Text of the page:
$250 Trillion Debt
And then to these three major problems you add the fourth problem. This world now has $250 trillion of debt that we are all living off. Historically any one of these problems would be a major issue and would create the kind of havoc that we are seeing now. Today we have all four to contend with.
But having said all of that, I actually remain generally very optimistic about the world. We have innate qualities and abilities to fight these forces and historically we have overcome big challenges. I think we will overcome these four global challenges too, but in the short term, I think we are we have some issues that we will have to overcome first.
Exchange Of Information
What’s the case for globalization when it comes to solving some of the world’s biggest public health and humanitarian challenges?
Tej Kohli: It’s an exchange of information. Whether or not you call it big data — you can call it whatever you want — if there’s an exchange of information and much faster computing, then the exchange of information is very good for curing health issues such as ailments and diseases. The information just needs to be shared in a globalized way.
I think that it’s just a matter of time now before people will start to live even longer than we do now. The 70’s or 80’s is the norm today, it used to be the 50’s or 60’s. I have often said, and I’m quoted on it all the time, that both of my teenage kids could live to be up to a hundred and twenty five years old. It’s all happening now and some very clever people are involved in this space.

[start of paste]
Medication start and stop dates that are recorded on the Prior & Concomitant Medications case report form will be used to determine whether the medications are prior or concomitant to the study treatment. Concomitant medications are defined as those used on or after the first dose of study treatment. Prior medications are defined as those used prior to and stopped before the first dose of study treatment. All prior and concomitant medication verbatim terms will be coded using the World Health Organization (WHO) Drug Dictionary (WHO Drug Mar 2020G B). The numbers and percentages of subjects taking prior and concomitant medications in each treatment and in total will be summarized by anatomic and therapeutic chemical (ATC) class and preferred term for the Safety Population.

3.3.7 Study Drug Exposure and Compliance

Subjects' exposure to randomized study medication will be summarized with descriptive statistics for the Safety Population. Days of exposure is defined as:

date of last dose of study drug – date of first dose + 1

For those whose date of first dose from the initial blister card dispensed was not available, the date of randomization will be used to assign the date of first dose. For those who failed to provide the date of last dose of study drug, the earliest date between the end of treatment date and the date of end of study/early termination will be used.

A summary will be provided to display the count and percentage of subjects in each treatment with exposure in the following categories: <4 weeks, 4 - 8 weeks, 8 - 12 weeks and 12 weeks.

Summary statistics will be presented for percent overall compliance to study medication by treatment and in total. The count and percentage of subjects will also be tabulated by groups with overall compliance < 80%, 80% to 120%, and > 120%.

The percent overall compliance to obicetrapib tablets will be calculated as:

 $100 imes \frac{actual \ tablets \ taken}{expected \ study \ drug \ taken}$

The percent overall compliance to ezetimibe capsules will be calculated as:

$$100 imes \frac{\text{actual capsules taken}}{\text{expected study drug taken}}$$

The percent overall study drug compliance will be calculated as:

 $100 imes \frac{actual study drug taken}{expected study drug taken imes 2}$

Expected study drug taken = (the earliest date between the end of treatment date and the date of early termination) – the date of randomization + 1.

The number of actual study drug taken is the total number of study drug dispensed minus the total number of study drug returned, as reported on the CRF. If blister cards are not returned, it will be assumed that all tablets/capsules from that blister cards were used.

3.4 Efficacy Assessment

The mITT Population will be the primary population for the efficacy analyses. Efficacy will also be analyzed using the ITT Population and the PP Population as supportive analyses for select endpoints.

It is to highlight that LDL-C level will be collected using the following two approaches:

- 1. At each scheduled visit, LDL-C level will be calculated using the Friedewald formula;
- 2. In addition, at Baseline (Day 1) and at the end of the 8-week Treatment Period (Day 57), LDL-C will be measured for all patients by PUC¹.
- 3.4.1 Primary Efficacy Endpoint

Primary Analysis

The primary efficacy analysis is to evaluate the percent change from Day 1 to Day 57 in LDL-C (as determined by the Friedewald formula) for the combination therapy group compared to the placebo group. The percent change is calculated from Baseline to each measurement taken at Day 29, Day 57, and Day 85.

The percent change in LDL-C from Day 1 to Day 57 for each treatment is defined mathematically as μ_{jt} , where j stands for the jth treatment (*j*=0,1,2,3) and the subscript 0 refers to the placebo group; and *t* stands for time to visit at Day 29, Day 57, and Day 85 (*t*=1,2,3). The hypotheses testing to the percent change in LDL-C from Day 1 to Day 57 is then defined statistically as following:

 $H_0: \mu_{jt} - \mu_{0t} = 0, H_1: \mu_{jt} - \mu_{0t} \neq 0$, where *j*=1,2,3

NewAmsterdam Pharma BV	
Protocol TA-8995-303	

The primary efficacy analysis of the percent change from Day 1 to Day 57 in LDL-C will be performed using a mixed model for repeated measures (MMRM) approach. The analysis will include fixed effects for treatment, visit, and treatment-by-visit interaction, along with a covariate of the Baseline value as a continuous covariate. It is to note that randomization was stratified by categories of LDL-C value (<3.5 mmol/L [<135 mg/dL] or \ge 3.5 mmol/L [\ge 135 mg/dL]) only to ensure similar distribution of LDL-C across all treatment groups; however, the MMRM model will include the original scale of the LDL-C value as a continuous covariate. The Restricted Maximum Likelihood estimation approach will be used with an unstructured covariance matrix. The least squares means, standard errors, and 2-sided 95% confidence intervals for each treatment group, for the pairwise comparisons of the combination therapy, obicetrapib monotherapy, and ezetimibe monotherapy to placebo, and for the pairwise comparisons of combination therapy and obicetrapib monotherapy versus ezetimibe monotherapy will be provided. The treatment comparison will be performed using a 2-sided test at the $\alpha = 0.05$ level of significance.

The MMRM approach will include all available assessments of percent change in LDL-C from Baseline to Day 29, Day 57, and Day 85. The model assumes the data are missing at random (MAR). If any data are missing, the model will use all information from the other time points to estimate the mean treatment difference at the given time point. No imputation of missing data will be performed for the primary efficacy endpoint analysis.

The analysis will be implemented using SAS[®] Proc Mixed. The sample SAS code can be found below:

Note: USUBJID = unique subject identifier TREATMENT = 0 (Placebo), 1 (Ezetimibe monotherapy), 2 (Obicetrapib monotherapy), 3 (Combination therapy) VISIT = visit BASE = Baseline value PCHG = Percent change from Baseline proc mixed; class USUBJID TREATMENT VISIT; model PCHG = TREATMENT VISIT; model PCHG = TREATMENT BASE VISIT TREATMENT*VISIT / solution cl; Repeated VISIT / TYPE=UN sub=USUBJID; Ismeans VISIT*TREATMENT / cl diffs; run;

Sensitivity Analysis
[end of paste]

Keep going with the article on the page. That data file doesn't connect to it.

The Promise Of Technology
You talk a lot about the promise of technologies such as artificial intelligence and robotics to create a better world, but those technologies are also replacing jobs for poorer people. How does that reconcile with your vision?
So it is a problem because there is no way to ‘take it back. That’s the path we are headed for and if I may say so, on balance, it’s a very positive thing. But it is creating some pain in the short term as the inequality between the very rich and not-so-rich is increasing, which is not a good thing as it’s leading to all this nationalism and populism, which is then creating other problems.
All that I can say is that automation, robotics and artificial intelligence are upon us and we have to deal with them. You have to accept that it’ll make life better and poverty will end as a result of it, I am very confident of that.
But will it create some short-term pain? Yes, and it is creating some havoc right now. But if I had to choose between not having in and having it, it’s a much better thing for mankind to have it.
You’ve met a lot of the world’s business and political leaders. Which ones have inspired you the most?
Well, that’s a tough question. I’ve had the rare privilege of meeting many, but I would say, Kofi Annan. He died recently but I went to meet him a few times in Geneva where he had his head office after he had finished being UN Secretary-General. He always inspired me. He was probably one of the most effective and he was a Secretary-General for two terms. I had the good fortune of meeting him a couple of times and his outlook on the world is really something. There are some others you know Boutros Boutos-Ghali I liked a lot. Ban Ki-moon too. But I was really inspired by Kofi Annan.